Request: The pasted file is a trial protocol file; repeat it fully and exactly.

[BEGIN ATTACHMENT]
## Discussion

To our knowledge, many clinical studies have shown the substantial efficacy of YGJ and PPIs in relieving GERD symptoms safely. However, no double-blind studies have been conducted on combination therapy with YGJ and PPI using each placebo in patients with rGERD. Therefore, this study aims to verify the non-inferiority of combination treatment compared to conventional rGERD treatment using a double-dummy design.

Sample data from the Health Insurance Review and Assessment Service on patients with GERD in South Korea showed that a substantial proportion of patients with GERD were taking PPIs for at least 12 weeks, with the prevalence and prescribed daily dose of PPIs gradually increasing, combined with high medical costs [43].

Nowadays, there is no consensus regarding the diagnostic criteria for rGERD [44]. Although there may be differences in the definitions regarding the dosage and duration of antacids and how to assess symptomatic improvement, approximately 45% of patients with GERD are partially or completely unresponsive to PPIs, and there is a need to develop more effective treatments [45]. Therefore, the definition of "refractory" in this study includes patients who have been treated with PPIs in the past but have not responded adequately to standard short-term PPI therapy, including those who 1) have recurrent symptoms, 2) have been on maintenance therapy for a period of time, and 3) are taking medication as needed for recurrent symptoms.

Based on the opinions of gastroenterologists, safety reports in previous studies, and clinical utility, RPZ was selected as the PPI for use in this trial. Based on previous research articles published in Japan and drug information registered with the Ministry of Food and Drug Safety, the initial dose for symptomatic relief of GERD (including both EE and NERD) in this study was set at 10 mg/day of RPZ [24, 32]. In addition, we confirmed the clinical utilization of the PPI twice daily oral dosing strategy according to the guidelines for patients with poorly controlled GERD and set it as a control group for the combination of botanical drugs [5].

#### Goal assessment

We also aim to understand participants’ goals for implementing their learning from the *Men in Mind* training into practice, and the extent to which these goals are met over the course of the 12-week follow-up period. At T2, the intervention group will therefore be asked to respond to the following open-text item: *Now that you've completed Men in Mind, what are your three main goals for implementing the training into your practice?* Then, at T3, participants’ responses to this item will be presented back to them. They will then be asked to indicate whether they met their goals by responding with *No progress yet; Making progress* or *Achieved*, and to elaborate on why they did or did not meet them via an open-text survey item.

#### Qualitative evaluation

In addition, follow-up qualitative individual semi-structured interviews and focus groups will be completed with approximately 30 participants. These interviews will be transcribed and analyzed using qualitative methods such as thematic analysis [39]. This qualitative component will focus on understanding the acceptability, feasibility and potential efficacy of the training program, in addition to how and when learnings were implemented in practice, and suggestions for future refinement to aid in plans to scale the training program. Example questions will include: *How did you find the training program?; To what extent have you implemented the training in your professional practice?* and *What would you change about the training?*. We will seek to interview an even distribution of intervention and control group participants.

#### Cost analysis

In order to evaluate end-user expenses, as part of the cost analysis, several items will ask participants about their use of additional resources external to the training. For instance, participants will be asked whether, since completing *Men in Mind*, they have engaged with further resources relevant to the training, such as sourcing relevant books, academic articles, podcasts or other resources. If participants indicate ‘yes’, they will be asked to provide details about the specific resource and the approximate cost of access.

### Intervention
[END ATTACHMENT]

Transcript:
## Discussion

To our knowledge, many clinical studies have shown the substantial efficacy of YGJ and PPIs in relieving GERD symptoms safely. However, no double-blind studies have been conducted on combination therapy with YGJ and PPI using each placebo in patients with rGERD. Therefore, this study aims to verify the non-inferiority of combination treatment compared to conventional rGERD treatment using a double-dummy design.

Sample data from the Health Insurance Review and Assessment Service on patients with GERD in South Korea showed that a substantial proportion of patients with GERD were taking PPIs for at least 12 weeks, with the prevalence and prescribed daily dose of PPIs gradually increasing, combined with high medical costs [43].

Nowadays, there is no consensus regarding the diagnostic criteria for rGERD [44]. Although there may be differences in the definitions regarding the dosage and duration of antacids and how to assess symptomatic improvement, approximately 45% of patients with GERD are partially or completely unresponsive to PPIs, and there is a need to develop more effective treatments [45]. Therefore, the definition of "refractory" in this study includes patients who have been treated with PPIs in the past but have not responded adequately to standard short-term PPI therapy, including those who 1) have recurrent symptoms, 2) have been on maintenance therapy for a period of time, and 3) are taking medication as needed for recurrent symptoms.

Based on the opinions of gastroenterologists, safety reports in previous studies, and clinical utility, RPZ was selected as the PPI for use in this trial. Based on previous research articles published in Japan and drug information registered with the Ministry of Food and Drug Safety, the initial dose for symptomatic relief of GERD (including both EE and NERD) in this study was set at 10 mg/day of RPZ [24, 32]. In addition, we confirmed the clinical utilization of the PPI twice daily oral dosing strategy according to the guidelines for patients with poorly controlled GERD and set it as a control group for the combination of botanical drugs [5].

#### Goal assessment

We also aim to understand participants’ goals for implementing their learning from the *Men in Mind* training into practice, and the extent to which these goals are met over the course of the 12-week follow-up period. At T2, the intervention group will therefore be asked to respond to the following open-text item: *Now that you've completed Men in Mind, what are your three main goals for implementing the training into your practice?* Then, at T3, participants’ responses to this item will be presented back to them. They will then be asked to indicate whether they met their goals by responding with *No progress yet; Making progress* or *Achieved*, and to elaborate on why they did or did not meet them via an open-text survey item.

#### Qualitative evaluation

In addition, follow-up qualitative individual semi-structured interviews and focus groups will be completed with approximately 30 participants. These interviews will be transcribed and analyzed using qualitative methods such as thematic analysis [39]. This qualitative component will focus on understanding the acceptability, feasibility and potential efficacy of the training program, in addition to how and when learnings were implemented in practice, and suggestions for future refinement to aid in plans to scale the training program. Example questions will include: *How did you find the training program?; To what extent have you implemented the training in your professional practice?* and *What would you change about the training?*. We will seek to interview an even distribution of intervention and control group participants.

#### Cost analysis

In order to evaluate end-user expenses, as part of the cost analysis, several items will ask participants about their use of additional resources external to the training. For instance, participants will be asked whether, since completing *Men in Mind*, they have engaged with further resources relevant to the training, such as sourcing relevant books, academic articles, podcasts or other resources. If participants indicate ‘yes’, they will be asked to provide details about the specific resource and the approximate cost of access.

### Intervention